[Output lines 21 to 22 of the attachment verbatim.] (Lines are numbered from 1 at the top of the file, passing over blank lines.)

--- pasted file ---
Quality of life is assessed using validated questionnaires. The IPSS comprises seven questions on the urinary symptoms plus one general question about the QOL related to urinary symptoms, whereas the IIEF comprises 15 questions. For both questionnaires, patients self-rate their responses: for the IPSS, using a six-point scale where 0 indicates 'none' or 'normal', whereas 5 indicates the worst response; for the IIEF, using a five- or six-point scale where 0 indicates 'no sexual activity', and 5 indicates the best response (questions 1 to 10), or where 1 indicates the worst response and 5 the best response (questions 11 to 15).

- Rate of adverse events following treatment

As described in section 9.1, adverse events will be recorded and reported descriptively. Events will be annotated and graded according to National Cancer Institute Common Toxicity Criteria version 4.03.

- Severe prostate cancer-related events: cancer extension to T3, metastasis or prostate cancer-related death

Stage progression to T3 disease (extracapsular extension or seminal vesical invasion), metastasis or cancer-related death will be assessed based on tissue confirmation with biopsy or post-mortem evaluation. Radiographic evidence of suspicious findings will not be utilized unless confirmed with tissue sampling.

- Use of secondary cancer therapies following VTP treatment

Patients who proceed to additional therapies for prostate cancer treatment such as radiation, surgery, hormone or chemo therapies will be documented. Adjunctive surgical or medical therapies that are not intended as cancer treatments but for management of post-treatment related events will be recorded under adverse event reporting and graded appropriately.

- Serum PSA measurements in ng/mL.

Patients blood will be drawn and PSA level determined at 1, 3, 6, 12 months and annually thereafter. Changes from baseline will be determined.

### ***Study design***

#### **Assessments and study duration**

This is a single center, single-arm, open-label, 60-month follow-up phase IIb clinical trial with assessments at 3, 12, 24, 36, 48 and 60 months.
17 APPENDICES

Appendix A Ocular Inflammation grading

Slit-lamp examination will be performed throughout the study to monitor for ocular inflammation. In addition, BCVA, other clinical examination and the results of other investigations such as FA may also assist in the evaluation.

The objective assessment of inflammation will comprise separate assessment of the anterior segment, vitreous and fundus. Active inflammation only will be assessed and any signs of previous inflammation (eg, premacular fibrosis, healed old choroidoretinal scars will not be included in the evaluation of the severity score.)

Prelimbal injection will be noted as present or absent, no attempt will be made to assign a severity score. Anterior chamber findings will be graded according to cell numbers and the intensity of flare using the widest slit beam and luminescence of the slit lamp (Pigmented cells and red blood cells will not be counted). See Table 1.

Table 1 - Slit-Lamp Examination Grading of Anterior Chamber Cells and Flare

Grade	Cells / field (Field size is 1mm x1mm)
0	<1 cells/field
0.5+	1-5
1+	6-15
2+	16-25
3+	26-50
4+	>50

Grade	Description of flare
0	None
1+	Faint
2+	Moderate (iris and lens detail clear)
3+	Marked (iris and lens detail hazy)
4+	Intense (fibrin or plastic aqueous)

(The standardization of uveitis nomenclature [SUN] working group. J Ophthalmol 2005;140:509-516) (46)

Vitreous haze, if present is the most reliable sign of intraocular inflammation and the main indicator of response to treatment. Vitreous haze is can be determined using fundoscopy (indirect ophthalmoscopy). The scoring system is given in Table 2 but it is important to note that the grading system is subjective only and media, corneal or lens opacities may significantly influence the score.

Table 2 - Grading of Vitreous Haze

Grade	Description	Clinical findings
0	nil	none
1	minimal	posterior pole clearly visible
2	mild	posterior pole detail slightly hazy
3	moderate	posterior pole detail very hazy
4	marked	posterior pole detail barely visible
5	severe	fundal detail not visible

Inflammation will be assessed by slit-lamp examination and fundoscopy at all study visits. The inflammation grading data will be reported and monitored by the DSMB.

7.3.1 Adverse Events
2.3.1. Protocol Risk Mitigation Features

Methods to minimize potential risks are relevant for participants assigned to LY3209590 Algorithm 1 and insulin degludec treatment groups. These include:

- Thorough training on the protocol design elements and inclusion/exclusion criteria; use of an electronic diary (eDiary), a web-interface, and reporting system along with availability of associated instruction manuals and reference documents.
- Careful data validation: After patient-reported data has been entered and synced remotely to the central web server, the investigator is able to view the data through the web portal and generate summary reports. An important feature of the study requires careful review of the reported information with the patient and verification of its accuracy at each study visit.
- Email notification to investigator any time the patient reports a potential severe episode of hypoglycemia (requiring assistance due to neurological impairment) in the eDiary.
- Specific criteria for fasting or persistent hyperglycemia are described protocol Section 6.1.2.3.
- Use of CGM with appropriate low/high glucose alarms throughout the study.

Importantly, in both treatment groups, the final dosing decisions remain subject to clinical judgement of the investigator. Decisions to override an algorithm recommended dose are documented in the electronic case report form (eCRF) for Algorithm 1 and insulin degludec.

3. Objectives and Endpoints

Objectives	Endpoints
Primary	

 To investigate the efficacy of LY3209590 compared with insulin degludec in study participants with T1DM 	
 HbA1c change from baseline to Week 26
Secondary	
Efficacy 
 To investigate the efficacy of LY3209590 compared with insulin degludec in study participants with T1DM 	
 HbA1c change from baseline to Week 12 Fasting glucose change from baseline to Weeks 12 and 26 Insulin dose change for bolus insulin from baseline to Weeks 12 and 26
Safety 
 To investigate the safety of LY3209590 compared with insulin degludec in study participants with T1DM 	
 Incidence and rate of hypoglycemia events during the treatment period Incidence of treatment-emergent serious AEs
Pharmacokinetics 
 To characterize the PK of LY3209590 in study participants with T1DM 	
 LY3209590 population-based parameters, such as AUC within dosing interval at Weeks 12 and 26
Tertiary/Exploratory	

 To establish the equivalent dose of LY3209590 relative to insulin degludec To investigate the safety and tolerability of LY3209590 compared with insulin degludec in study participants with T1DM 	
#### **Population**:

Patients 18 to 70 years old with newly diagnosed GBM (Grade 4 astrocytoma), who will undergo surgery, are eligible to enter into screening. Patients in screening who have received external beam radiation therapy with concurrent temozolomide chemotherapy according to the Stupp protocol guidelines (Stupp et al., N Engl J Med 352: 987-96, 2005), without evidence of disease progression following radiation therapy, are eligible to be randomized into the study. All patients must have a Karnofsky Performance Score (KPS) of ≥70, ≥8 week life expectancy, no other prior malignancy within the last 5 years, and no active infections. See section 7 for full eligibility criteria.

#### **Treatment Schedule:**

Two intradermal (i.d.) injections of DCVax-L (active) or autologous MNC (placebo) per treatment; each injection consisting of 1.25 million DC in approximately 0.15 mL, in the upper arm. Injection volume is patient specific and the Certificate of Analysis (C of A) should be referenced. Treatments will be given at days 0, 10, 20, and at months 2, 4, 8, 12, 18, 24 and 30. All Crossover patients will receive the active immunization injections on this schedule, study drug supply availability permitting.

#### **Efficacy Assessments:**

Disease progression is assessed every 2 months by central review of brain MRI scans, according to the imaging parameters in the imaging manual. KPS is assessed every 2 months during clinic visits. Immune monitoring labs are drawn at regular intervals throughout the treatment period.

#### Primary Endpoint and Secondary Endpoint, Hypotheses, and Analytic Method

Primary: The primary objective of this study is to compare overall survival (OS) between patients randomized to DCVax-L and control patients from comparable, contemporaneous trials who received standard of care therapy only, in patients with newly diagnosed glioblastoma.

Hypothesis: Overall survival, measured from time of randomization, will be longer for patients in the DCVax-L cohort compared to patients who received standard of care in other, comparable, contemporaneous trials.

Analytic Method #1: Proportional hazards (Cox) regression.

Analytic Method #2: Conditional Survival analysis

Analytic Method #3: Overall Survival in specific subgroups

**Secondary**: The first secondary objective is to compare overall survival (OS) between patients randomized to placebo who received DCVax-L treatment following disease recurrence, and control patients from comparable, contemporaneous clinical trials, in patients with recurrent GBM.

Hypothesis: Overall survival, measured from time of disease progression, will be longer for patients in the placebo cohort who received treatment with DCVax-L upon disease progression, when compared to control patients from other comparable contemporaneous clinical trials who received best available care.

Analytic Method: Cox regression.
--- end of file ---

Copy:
0.5+	1-5
1+	6-15